And another? Historical romance writer Lis’Anne Harris (lisanneharris.wordpress.com) sat down for her first pitch appointment with five other people. When the agent said, “tell me about your story,” not a word came out. Nothing. Even after the poor agent asked her leading questions to get her to snap out of the oncoming panic attack. The entire ten minute group pitch consisted of the agent trying to get Lis’Anne to relax. Thankfully, the agent requested a partial from everyone, but Lis’Anne has no desire to ever pitch again.
What about you? What kind of memorable things have happened to make your perfect pitch not so perfect?
Thursday, August 12, 2010
When I first started this manuscript years ago, I had a decent plot but it fell apart somewhere in the middle. And to be quite honest I bull-sh**** my way through the middle to get to the action. So I knew I would have to re-write the entire middle section of my story. But before I could do this, I would have to revisit my GMC. For those of you who’re unfamiliar with the term GMC means goal, motivation, and conflict. So how does that tie into revisions? Easy, if your characters goals aren’t strong enough to carry you through to the end, then you need to strengthen them, change them, or do a complete overhaul. Not fun.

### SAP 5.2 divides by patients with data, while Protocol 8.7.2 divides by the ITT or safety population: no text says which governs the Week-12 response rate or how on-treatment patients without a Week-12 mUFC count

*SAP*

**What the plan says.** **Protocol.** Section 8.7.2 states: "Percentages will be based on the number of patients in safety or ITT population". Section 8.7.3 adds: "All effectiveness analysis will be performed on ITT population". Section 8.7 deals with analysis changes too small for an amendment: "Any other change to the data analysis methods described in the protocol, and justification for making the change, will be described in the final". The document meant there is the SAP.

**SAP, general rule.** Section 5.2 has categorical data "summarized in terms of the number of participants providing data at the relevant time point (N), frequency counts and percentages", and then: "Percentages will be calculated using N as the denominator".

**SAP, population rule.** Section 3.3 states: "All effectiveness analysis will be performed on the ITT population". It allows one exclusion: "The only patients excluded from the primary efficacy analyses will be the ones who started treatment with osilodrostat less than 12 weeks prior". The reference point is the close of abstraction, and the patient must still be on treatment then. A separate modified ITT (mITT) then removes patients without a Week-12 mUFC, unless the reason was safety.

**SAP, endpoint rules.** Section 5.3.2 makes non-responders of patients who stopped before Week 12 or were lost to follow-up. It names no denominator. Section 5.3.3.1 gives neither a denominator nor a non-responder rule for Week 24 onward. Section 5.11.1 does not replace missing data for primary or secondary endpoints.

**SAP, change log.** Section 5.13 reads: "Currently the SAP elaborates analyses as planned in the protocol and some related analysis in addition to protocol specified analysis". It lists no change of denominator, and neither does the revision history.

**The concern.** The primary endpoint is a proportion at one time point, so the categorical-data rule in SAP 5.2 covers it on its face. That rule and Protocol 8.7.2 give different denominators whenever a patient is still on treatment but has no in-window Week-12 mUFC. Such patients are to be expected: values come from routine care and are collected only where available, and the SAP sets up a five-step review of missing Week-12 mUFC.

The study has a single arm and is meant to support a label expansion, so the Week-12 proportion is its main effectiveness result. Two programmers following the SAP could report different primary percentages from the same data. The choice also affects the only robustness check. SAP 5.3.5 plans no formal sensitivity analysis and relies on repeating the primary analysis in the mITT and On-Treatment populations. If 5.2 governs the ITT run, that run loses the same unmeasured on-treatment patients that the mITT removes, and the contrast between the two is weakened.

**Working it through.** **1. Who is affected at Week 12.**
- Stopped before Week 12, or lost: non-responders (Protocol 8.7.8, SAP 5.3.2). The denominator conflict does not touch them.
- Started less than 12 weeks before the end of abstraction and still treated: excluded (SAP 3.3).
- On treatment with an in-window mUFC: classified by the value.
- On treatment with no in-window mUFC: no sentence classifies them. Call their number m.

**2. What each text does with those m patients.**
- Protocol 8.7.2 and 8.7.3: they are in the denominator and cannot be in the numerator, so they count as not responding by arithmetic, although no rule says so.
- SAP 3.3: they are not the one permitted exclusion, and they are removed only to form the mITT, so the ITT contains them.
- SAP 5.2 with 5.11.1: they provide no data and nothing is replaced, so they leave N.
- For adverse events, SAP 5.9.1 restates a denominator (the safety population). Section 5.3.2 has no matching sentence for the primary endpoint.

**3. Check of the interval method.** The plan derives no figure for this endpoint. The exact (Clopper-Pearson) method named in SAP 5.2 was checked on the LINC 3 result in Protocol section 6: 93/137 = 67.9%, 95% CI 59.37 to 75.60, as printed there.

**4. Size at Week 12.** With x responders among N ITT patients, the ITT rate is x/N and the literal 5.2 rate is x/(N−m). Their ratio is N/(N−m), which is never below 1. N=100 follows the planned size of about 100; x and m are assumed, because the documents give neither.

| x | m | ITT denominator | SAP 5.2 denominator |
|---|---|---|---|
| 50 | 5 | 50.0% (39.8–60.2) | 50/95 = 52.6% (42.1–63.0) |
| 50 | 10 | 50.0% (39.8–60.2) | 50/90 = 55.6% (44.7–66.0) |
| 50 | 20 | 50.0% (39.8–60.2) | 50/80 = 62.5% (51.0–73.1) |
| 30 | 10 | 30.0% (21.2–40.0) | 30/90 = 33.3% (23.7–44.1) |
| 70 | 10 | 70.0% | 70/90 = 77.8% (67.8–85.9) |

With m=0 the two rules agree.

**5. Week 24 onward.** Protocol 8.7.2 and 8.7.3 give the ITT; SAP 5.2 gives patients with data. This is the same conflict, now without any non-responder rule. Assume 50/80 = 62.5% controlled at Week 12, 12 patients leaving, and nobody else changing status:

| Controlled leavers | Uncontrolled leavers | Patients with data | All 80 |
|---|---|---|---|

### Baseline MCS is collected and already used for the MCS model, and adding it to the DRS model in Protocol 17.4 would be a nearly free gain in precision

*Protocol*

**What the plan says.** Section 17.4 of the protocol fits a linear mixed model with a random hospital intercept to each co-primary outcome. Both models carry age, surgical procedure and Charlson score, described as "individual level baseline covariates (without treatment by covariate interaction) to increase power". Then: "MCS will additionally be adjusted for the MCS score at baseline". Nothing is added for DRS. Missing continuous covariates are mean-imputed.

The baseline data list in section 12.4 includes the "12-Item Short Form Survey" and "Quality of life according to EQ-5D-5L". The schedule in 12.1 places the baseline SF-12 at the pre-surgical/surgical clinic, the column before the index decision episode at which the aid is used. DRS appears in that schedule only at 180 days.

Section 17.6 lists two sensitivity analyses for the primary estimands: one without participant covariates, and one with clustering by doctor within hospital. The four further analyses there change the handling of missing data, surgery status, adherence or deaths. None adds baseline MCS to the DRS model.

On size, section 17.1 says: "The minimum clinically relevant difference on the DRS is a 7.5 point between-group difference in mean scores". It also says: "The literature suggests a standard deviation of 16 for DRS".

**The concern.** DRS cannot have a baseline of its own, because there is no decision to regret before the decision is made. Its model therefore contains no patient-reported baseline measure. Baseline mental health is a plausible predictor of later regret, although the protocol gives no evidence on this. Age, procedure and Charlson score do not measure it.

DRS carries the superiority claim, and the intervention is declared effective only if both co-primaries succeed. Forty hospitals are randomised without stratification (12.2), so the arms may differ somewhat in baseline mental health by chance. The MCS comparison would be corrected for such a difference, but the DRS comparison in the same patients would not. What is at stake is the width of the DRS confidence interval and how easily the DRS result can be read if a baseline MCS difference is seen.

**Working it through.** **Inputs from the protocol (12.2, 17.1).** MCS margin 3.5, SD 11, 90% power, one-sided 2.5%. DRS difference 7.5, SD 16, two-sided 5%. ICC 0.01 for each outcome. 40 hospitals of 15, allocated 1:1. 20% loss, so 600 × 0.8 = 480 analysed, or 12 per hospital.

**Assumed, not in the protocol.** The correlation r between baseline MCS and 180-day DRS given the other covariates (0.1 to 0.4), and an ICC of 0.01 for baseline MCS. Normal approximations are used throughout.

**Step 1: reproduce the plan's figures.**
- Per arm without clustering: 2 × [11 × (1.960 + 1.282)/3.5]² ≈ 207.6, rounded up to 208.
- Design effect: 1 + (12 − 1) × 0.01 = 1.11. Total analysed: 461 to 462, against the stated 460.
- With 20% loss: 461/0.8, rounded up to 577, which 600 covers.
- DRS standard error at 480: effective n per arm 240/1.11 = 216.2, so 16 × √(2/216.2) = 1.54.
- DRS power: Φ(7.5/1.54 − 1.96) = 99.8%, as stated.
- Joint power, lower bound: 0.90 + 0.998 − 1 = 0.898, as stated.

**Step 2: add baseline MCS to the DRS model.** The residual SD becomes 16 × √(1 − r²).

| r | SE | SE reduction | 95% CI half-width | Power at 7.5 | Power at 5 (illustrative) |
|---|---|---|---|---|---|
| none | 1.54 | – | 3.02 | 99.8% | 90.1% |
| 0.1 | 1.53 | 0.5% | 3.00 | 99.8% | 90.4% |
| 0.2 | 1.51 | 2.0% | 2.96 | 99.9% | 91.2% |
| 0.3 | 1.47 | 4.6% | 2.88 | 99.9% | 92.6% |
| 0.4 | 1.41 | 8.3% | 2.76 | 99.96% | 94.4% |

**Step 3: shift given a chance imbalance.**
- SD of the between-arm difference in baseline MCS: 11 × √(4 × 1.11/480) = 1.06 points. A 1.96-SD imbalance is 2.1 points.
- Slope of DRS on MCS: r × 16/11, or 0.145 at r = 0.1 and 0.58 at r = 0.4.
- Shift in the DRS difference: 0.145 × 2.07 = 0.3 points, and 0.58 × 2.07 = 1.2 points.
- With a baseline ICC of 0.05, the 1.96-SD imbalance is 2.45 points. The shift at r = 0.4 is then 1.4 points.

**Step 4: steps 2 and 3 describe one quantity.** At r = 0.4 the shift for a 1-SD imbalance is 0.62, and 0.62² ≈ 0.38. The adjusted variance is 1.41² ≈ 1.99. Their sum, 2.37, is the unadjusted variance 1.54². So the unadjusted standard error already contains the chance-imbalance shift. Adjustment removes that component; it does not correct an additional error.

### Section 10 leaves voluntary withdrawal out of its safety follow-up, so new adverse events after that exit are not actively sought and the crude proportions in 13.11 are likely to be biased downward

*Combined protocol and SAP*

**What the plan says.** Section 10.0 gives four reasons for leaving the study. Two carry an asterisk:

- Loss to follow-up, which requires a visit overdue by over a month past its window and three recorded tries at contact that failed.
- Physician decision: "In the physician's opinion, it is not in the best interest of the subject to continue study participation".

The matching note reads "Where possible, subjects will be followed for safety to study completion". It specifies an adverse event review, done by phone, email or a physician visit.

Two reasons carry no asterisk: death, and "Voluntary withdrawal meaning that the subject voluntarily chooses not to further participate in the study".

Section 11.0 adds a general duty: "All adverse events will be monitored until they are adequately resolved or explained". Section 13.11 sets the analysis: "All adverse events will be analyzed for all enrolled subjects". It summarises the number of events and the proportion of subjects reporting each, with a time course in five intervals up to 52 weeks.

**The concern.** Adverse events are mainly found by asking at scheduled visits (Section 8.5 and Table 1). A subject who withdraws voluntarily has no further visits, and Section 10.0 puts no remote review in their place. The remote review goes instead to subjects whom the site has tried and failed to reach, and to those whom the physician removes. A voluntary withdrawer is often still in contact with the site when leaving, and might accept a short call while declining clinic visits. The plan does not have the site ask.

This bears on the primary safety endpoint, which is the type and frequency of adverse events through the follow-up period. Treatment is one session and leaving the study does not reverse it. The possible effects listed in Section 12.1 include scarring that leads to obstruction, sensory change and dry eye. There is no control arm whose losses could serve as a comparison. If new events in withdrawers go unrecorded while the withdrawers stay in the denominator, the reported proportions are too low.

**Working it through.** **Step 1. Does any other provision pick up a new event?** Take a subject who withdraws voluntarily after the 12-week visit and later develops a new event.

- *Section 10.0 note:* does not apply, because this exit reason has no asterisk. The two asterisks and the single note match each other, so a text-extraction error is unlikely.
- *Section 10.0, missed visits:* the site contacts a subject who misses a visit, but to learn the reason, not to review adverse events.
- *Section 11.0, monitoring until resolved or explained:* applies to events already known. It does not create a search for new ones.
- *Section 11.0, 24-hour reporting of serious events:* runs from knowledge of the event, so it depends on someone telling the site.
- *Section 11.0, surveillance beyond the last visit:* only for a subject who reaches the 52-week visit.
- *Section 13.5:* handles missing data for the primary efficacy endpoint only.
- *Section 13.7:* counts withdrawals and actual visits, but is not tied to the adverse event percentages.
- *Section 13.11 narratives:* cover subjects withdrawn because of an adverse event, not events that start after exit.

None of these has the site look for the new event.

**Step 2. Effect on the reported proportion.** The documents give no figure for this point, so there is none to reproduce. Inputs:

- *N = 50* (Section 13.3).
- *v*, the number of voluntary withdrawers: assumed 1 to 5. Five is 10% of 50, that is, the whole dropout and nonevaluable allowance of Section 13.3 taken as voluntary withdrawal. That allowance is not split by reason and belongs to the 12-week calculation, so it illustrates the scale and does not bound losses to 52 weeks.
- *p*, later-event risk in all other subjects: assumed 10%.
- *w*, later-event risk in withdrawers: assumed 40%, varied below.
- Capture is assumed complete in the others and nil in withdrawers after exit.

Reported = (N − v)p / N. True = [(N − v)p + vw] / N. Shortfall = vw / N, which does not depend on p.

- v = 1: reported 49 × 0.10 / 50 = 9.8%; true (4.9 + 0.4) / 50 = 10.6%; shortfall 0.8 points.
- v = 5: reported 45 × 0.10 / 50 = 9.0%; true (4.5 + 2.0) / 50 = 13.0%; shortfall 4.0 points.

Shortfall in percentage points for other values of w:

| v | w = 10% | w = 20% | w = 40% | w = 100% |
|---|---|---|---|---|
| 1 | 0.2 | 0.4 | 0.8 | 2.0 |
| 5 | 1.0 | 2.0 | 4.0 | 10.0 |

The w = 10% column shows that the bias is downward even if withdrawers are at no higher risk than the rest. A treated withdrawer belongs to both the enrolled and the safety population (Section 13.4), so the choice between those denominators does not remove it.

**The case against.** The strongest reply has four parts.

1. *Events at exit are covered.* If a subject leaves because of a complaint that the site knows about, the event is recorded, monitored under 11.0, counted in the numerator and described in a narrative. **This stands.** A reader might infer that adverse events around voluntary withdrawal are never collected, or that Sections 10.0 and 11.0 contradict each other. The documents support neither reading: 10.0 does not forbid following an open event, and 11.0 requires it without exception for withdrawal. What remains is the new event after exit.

Sometimes all it takes is a change in their situation, which is the course I took. I striped out two of my middle chapters, tossed them away and started over giving my character a new goal. And tada! That one little change in character was enough to carry through the rest of the manuscript.
Now their goal is what they want, their motivation is why they want it. So perhaps a revisit into their past is needed to see why they want this new goal and this usually brings about new conflict. Conflict is good. We like conflict.